Center for Religious Freedom

Founded in 1986, and headquartered at Hudson Institute since January 2007, the Center for Religious Freedom promotes religious freedom as a component of U.S. foreign policy by working with a worldwide network of religious freedom experts to provide defenses against religious persecution and oppression.

Since its inception in 1986, the Center has sponsored investigative field missions, reported on the religious persecution of individuals and groups abroad, and undertaken advocacy on their behalf in the media, Congress, State Department and White House.

Religious freedom faces difficult new challenges. Recent decades have seen the rise of extreme interpretations of Islamist rule that are virulently intolerant of dissenting voices and other traditions within Islam, as well as other faiths. Many in the policy world still find religious freedom too “sensitive” to raise. But since 9/11, the link between America’s national interests and its ideals has never been clearer.

When U.S. policy falls short, the Center for Religious Freedom works to speak up for the promotion of religious freedom and the defense of persecuted believers. During the Cold War, the Center focused on helping religious believers persecuted under Communism. Today, while it continues to press for religious freedom in the remnant communist states of China, North Korea and Vietnam, it is increasingly engaged in ensuring that American policymakers defend the principle of religious freedom and believers who are persecuted purely for their religious beliefs in the Muslim world. These persecuted believers include Christians, Jews, Mandeans, Yazidis, Baha’i, Ahmadiyya, and others, as well as Muslim minorities and dissident reformers who find themselves condemned for the religious crimes of blasphemy and apostasy.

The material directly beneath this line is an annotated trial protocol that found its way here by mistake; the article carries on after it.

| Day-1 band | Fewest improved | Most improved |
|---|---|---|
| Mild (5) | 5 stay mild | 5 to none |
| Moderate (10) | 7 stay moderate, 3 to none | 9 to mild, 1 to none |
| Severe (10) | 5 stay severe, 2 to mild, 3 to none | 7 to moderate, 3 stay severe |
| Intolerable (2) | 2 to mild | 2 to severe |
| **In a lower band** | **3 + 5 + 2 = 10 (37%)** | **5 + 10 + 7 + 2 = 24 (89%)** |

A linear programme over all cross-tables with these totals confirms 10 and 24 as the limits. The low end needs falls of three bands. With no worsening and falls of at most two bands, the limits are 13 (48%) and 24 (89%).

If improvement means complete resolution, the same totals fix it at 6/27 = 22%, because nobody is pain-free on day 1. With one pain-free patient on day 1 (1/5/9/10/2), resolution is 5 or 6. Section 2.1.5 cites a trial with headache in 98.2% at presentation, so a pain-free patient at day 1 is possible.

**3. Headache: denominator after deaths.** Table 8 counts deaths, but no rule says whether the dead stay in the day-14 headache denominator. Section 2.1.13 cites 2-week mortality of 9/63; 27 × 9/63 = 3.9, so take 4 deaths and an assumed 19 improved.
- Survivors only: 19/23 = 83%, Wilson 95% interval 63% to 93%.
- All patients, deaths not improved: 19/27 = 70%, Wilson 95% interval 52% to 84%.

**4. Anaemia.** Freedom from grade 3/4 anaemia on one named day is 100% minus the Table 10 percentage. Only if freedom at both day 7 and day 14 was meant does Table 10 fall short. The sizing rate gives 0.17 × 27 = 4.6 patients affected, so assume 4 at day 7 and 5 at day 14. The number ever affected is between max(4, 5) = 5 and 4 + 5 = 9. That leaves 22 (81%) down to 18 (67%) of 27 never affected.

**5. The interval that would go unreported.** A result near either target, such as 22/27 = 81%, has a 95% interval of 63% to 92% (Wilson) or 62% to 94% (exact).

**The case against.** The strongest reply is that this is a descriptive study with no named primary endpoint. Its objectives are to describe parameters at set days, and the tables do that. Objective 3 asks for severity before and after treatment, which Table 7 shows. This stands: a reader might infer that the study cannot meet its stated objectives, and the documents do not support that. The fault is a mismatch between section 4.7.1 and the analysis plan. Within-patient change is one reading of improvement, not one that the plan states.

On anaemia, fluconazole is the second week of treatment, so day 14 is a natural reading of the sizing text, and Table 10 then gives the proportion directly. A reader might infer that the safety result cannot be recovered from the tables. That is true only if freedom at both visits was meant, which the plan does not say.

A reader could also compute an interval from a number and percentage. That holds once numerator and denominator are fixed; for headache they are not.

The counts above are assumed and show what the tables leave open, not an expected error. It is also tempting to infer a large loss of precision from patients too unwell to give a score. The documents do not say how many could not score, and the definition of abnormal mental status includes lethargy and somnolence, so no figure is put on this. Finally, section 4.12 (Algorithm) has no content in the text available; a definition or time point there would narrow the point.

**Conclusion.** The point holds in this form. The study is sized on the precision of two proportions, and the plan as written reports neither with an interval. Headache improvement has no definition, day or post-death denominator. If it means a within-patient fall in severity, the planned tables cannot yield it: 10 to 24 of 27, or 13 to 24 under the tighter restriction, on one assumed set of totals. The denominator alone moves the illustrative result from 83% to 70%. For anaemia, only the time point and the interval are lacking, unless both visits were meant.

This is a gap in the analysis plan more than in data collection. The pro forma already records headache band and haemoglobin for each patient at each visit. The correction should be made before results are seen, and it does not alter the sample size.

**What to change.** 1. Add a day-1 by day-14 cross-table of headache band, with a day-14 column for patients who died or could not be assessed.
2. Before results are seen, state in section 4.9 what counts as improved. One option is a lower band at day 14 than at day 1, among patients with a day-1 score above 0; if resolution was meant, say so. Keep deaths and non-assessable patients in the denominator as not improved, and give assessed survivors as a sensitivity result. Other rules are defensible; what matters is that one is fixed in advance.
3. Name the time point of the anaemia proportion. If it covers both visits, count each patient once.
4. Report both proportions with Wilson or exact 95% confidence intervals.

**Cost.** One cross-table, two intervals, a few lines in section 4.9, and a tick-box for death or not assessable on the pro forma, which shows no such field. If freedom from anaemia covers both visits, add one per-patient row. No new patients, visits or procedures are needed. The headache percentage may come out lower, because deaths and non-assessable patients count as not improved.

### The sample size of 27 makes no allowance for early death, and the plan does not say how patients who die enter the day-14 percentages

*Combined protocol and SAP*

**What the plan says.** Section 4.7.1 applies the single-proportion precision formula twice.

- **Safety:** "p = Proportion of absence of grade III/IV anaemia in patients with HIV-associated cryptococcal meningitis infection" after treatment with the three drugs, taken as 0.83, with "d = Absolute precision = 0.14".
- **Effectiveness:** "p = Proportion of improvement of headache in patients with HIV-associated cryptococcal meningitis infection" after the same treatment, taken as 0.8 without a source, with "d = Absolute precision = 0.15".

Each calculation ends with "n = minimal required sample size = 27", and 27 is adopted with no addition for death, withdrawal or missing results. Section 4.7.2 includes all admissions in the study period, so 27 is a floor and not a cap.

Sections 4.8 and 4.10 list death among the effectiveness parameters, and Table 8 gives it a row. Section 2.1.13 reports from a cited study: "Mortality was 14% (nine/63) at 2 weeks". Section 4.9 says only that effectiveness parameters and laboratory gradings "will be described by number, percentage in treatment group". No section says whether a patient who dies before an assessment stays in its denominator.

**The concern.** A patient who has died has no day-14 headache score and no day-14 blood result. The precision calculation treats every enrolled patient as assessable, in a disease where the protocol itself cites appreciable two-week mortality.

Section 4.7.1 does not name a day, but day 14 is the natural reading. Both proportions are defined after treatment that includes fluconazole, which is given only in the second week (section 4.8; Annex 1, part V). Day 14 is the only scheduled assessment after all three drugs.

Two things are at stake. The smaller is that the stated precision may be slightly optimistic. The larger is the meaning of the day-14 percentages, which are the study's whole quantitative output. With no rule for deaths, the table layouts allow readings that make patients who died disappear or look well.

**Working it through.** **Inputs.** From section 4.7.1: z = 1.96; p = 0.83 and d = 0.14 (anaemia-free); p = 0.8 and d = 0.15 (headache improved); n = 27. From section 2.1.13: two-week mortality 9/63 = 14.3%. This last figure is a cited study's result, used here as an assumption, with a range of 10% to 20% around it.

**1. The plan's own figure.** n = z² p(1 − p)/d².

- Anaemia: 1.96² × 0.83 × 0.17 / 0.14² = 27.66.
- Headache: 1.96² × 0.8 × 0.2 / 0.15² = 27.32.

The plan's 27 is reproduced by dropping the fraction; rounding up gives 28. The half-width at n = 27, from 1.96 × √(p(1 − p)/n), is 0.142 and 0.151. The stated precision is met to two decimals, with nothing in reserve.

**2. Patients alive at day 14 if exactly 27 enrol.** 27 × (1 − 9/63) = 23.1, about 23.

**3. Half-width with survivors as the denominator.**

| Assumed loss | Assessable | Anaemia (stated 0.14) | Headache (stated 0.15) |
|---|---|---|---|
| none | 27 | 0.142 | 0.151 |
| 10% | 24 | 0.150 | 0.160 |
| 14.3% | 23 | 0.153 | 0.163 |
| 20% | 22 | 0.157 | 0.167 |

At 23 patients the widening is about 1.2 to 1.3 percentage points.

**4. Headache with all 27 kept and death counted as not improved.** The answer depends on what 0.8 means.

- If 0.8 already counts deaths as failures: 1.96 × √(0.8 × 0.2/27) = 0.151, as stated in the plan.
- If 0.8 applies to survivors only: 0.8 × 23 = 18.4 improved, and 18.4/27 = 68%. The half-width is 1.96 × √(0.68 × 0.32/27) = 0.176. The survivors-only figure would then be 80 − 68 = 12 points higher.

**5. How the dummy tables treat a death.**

Board of Advisors

R. James Woolsey is co-chair of the Committee on The Present Danger. He was chairman of the board of Freedom House when it released Saudi Publications on Hate Ideology Invade American Mosques and he authored its foreword. He has practiced law for 22 years and has held a variety of senior government positions, including service as Director of Central Intelligence from 1993 to 1995. He is now a consultant.

Zainab Al-Suwaij is the co-founder and executive director of the American Islamic Congress (AIC). She works with the Anti-Defamation League and Facing History and Ourselves, and serves on Connecticut’s Hate Crimes Advisory Board. Al-Suwaij has testified before the Senate, works regularly with various congressional leaders, and has briefed the President and Secretary of State. Her writing has appeared in numerous publications, including The Wall Street Journal and The New York Times. Since 2003, Al-Suwaij has worked in Iraq to strengthen women’s rights and help rebuild the Iraqi education system. She currently leads the State Department-funded Iraqi Women’s Educational Institute, which trains female civil society activists in principles of democracy and civic leadership. Al-Suwaij co-founded the Iraqi Women Higher Counsel which successfully lobbied the Iraqi Interim Governing Council to mandate 25 percent of parliamentary seats for women. She also works with Women Waging Peace.